Thursday, 3 August 2017

Notes on Belarus 2017

Belarus rarely gets much attention in the Western media, other than when there is a disputed election and protests. Venezuela under Maduro gets fare more attention in Britain, partly as it's a major oil producer and Belarus is not. It was also regarded as a model '21st Century Socialism' until Chavez's death in 2013 by some on the left.

On reflection, this is bizarre when it is considered that Belarus is just to the east of Poland's border and that Poland was, until 2015, thought to be a fully integrated EU member, stable liberal democracy and staunchly Atlanticist power in Central-Eastern Europe, with migrant workers living across Europe.

Belarus, by contrast, remains relatively unknown and ignored. The left simply wasn't interested in an anti-Western republic which harks back to a forgotten and drab period of the Cold War. It lacks the exotic appeal of Venezuela and the idealistic appeal of its model. It's citizens are white and Slavonic, a cold land frozen out of the rest of Europe.

One reason, apart from the lack of oil, is Belarus doesn't have much history as an independent nation-state, being variously depicted as a land labouring under 'Europe's last dictatorship', a territory carved out of the collapse USSR that's remained largely indistinct as a separate and independent entity or 'The Last Soviet Republic'.

This interesting analysis below draws attention to Belarus' status as a geopolitical buffer state between Russia and the EU, one that under Lukashenko has tried to survive by playing of rival suitors vying for influence over this strategically located state, one that has resisted being drawn into the EU and NATO or Putin's neo-Tsarist state.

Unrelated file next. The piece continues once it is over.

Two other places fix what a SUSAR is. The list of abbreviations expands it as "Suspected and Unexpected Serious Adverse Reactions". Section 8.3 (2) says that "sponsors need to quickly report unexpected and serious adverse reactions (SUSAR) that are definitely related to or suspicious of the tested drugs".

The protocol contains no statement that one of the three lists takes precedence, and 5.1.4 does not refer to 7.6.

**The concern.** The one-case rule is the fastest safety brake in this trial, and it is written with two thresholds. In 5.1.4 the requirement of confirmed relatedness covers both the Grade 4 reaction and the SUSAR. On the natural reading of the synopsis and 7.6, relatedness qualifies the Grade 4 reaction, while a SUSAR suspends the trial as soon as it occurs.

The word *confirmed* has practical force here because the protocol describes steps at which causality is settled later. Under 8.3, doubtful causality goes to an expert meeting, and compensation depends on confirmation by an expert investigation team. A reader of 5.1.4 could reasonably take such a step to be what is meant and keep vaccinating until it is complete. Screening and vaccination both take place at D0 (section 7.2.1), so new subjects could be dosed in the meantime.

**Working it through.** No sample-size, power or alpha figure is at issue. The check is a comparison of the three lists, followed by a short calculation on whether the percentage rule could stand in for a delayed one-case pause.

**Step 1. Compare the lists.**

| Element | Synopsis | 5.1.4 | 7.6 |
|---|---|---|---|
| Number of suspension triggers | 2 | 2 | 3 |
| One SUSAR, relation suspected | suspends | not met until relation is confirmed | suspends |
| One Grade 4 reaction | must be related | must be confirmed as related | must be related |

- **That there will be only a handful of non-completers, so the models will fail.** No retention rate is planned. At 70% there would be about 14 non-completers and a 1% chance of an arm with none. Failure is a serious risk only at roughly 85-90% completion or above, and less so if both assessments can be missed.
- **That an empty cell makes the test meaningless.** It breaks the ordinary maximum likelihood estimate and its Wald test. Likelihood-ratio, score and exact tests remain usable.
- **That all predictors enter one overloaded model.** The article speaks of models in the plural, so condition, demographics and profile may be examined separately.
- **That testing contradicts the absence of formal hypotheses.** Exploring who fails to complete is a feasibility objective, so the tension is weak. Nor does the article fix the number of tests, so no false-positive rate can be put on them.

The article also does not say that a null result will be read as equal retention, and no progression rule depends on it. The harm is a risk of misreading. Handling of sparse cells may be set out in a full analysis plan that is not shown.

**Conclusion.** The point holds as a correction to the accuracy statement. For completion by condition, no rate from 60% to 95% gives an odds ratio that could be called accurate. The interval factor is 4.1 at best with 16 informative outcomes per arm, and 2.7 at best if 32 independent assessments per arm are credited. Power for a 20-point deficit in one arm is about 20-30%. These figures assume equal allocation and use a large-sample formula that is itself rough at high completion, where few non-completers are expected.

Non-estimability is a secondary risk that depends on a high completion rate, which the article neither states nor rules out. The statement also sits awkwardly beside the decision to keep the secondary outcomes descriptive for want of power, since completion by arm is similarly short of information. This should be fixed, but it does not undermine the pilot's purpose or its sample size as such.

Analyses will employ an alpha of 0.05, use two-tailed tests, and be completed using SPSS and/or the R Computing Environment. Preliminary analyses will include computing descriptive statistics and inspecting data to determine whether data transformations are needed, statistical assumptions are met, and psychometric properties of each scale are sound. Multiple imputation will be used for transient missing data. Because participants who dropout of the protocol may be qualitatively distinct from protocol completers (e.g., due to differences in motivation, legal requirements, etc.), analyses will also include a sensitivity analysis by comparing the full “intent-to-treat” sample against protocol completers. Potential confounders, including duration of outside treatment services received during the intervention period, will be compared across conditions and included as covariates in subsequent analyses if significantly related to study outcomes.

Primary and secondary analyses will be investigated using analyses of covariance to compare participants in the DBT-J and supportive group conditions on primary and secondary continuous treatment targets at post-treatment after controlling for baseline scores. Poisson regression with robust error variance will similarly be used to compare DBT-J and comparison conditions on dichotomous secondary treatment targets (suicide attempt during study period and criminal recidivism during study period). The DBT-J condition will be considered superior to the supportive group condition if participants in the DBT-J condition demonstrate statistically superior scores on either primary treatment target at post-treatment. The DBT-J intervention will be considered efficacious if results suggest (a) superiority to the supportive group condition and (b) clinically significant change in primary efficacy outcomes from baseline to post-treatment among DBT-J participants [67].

With the tug of war battle over Ukraine's destiny to the south leading to a major crisis in 2013-2014 and a civil war continuing growling away in the eastern provinces, Belarus has remained largely quiescent, though there are stirrings of protest given the deteriorating economy and fear of external political intervention.

It will be interesting to see what happens as Poland shifts towards a more authoritarian system under the PiS party. Under its new regime, Poland has sought to reconstitute itself as a rival Central-Eastern power bloc within the EU as counterweight both to a Franco-German dominated Europe to the west and Russia to the east.

Poland would hardly seek to promote liberal democracy quite as before over the border when it's not committed to it at home. Kaczynski is openly lauding the Turkish model of President Erdogan. Across a broad swathe of territory in what Mackinder called the 'rimlands' surrounding the Eurasian 'heartland', neo-authoritarianism is in.

One of the strange ironies of history could be that far from Belarus moving towards liberal democracy, as was once believed inevitable in every post-Soviet state in the 1990s and 2000s, it offers a model of neo-authoritarianism based on capitalism, a dominant party-state monopower and a minimal social security net.